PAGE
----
Chinese researchers from Tencent discovered exploitable flaws in several BMW models

A team of security researchers from Chinese firm Tencent has discovered 14 security vulnerabilities in several BMW models.

Researchers from the Tencent Keen Security Lab have discovered 14 vulnerabilities affecting several BMW models, including BMW i Series, BMW X Series, BMW 3 Series, BMW 5 Series, and BMW 7 Series.

The team of experts conducted a year-long study between January 2017 and February 2018. They reported the issues to BMW and after the company started rolling out security patches the researchers published technical details for the flaws.

“we systematically performed an in-depth and comprehensive analysis of the hardware
and software on Head Unit, Telematics Control Unit and Central Gateway Module of multiple BMW vehicles.” reads the report published by Tencent Keen Security Lab.

“Through mainly focusing on the various external attack surfaces of these units, we discovered that a remote targeted attack on multiple Internet-Connected BMW vehicles in a wide range of areas is feasible, via a set of remote attack surfaces (including GSM Communication, BMW Remote Service, BMW ConnectedDrive Service, UDS Remote Diagnosis, NGTP protocol, and Bluetooth protocol).”

According to the experts, the vulnerabilities affect car produced from the year 2012. White hat hackers focused their tests on the infotainment and telematics systems of the vehicles.

Eight of the vulnerabilities impact the infotainment system, four issues affect the telematics control unit (TCU), and two the central gateway module.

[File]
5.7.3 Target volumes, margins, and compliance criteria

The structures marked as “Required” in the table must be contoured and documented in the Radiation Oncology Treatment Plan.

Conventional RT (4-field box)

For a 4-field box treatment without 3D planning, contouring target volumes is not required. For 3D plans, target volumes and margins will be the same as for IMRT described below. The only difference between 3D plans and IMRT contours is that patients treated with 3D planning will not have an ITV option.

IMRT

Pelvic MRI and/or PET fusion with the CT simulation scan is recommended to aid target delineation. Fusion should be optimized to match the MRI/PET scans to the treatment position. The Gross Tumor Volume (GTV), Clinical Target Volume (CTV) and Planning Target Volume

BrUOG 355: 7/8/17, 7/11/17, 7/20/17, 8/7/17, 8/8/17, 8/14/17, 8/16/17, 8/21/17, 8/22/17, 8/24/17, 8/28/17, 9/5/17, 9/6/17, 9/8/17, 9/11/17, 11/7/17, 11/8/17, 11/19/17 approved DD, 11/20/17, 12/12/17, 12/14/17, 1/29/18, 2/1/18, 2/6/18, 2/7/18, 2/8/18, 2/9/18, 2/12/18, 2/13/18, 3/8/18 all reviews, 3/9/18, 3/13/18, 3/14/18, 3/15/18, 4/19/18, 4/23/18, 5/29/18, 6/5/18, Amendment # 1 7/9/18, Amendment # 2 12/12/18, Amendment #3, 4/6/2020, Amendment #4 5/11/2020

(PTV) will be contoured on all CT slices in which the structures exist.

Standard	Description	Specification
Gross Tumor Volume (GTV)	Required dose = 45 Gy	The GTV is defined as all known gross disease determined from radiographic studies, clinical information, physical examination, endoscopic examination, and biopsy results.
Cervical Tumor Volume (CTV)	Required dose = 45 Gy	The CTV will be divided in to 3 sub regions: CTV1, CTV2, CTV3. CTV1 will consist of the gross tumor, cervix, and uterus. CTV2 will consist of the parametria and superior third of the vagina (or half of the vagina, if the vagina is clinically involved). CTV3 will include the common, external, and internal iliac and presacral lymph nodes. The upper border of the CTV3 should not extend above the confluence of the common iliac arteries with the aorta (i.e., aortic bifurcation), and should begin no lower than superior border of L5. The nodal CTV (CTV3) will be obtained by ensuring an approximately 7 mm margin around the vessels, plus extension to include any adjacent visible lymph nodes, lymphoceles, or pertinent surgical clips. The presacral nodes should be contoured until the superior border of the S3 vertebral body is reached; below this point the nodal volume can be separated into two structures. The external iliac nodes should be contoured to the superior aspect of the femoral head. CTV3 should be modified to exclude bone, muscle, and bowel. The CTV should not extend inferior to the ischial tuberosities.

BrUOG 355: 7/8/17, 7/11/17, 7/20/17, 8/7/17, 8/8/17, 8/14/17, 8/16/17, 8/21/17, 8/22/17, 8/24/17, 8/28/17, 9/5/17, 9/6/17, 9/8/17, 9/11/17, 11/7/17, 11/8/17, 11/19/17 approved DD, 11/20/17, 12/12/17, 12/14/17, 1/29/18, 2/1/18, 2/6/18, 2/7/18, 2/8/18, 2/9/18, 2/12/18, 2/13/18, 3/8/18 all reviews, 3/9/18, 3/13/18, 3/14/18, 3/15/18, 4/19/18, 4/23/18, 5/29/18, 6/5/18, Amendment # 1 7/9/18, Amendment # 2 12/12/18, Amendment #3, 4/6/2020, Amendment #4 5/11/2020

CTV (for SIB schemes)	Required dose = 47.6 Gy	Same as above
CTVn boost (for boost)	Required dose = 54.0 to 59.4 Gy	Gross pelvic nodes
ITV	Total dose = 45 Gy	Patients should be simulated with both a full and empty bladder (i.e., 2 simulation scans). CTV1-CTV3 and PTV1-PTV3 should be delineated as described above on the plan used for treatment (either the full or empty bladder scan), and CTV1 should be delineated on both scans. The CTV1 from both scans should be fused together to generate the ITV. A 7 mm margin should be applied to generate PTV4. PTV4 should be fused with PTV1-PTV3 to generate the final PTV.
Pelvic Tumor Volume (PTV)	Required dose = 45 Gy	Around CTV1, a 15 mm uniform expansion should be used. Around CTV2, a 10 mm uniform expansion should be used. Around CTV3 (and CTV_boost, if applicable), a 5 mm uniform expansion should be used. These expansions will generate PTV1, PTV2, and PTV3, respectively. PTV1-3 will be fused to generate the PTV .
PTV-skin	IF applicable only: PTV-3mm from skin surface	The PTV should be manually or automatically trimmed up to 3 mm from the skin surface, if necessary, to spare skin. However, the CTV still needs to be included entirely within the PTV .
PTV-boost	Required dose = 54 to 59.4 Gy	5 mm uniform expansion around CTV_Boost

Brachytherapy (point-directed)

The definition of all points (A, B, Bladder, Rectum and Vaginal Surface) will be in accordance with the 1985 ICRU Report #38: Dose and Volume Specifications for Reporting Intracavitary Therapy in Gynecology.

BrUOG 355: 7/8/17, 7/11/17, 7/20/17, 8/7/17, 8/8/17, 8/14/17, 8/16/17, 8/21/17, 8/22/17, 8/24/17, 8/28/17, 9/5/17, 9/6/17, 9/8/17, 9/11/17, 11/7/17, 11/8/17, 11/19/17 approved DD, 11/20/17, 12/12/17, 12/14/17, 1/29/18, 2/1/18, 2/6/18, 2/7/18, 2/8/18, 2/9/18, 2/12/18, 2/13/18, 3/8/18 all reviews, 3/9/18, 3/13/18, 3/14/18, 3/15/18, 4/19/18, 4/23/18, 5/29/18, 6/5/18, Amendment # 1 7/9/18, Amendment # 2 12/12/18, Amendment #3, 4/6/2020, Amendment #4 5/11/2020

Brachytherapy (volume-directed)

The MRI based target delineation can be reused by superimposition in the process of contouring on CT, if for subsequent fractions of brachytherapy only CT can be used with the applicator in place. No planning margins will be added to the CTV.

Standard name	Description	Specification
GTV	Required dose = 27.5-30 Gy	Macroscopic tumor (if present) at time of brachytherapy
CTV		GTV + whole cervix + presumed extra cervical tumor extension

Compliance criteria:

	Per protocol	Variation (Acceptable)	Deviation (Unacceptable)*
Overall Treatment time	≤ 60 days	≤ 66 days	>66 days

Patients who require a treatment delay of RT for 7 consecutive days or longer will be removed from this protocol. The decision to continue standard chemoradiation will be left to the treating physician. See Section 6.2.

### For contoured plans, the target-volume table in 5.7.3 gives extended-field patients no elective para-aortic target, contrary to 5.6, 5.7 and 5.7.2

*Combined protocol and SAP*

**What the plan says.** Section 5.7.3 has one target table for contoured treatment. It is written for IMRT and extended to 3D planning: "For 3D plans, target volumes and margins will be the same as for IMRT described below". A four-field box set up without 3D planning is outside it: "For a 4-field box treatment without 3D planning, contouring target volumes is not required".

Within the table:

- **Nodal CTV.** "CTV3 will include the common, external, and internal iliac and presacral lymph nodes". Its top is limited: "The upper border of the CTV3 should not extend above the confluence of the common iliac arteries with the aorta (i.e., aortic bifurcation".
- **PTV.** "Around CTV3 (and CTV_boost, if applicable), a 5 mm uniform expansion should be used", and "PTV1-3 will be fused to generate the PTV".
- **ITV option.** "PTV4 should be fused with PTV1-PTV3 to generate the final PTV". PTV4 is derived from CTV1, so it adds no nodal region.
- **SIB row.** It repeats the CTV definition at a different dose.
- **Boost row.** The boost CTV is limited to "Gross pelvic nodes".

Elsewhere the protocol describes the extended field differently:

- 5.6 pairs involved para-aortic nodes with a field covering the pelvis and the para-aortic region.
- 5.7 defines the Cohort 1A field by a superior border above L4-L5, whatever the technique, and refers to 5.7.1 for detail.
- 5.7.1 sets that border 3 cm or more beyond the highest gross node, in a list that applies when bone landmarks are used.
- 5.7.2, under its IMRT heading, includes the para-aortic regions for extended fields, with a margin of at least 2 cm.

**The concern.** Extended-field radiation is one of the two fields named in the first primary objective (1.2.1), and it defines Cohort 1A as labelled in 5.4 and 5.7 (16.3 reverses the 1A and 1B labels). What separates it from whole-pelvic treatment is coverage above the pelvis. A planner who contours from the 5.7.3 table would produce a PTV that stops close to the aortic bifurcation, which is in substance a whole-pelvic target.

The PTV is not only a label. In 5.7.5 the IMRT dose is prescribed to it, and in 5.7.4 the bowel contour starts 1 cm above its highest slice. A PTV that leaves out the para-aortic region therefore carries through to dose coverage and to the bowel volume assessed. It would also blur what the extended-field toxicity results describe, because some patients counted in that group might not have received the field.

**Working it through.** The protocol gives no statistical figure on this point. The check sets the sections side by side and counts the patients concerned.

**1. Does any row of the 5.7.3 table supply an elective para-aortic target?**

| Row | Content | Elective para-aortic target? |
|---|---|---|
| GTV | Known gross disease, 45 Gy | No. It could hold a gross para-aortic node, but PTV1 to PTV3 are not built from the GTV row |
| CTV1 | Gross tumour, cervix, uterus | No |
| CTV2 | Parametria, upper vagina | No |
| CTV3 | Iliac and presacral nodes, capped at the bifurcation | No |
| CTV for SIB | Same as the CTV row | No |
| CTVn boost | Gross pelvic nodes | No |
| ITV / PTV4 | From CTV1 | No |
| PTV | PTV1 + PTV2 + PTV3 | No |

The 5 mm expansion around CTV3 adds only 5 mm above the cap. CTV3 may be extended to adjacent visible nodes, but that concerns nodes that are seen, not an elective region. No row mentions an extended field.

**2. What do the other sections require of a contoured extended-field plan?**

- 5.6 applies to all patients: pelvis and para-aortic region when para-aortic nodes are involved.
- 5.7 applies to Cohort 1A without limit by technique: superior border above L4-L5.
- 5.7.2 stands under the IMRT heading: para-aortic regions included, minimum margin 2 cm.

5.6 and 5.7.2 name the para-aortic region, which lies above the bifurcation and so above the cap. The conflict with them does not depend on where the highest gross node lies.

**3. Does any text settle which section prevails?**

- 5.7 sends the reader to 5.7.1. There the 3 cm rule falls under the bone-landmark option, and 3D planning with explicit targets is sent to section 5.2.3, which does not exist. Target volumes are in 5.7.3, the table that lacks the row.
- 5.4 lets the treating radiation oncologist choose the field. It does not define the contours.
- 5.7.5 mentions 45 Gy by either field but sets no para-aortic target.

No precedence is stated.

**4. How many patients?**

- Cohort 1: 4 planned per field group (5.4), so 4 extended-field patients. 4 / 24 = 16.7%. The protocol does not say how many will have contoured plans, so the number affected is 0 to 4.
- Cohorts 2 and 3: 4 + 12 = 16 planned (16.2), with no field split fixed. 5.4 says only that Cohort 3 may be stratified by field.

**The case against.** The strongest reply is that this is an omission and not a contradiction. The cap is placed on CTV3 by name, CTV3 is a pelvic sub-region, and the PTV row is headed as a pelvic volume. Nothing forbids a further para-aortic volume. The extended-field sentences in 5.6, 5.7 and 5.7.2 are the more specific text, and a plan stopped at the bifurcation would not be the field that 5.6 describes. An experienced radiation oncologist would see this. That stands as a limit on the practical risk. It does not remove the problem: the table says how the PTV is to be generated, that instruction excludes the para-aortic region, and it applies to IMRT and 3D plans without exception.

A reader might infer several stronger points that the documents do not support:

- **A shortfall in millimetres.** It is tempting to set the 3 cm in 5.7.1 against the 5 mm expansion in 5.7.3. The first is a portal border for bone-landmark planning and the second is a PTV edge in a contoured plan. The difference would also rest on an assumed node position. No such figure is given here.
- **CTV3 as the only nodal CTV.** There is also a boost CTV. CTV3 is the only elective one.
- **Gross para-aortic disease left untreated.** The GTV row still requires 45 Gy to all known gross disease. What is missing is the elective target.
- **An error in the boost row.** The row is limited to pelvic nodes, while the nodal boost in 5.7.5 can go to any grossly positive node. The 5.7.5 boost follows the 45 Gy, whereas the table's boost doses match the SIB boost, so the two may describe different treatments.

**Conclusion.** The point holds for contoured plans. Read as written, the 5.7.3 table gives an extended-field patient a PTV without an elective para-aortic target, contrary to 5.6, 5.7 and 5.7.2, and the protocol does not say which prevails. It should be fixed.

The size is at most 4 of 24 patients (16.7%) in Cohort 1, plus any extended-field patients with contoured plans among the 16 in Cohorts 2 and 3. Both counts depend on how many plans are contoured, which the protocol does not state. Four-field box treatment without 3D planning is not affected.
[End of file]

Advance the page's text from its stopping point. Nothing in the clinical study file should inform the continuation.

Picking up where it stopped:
The TCU provides telephony services, accident assistance services, and implements remote controls of the doors and climate. The central gateway receives diagnostic messages from the TCU and the head unit and sends them to other Electronic Control Units (ECUs) on different CAN buses.

The experts discovered that an attacker could exploit the flaws, or chain some of them, to execute arbitrary code and take complete control of the affected component.

The experts demonstrated that a local attacker could hack BMW vehicles via a USB stick, in another attack scenario the researchers illustrated a remote hack through a software-defined radio.

Remote attacks can be conducted via Bluetooth or via cellular networks, remote hack of a BMW car is very complex to carry on because the attacker would need to hack a local GSM mobile network.

“Our research findings have proved that it is feasible to gain local and remote access to infotainment, T-Box components and UDS communication above certain speed of selected BMW vehicle modules and beenable to gain control of the CAN buseswith the execution of arbitrary, unauthorized diagnostic requests of BMW in-car systems remotely,” states the researchers.

BMW issued some security updates to the backend systems, it also rolled out over-the-air patches for the TCU. The company also developed firmware updates that will be made available to customers at dealerships.

Neither BMW nor Keen Lab have revealed the list of affected models.

BMW awarded the Keen Lab as the first winner of the BMW Group Digitalization and IT Research Award.

In July 2017, the same team of security researchers from Chinese firm Tencent demonstrated how to remotely hack a Tesla Model vehicle.

Pierluigi Paganini


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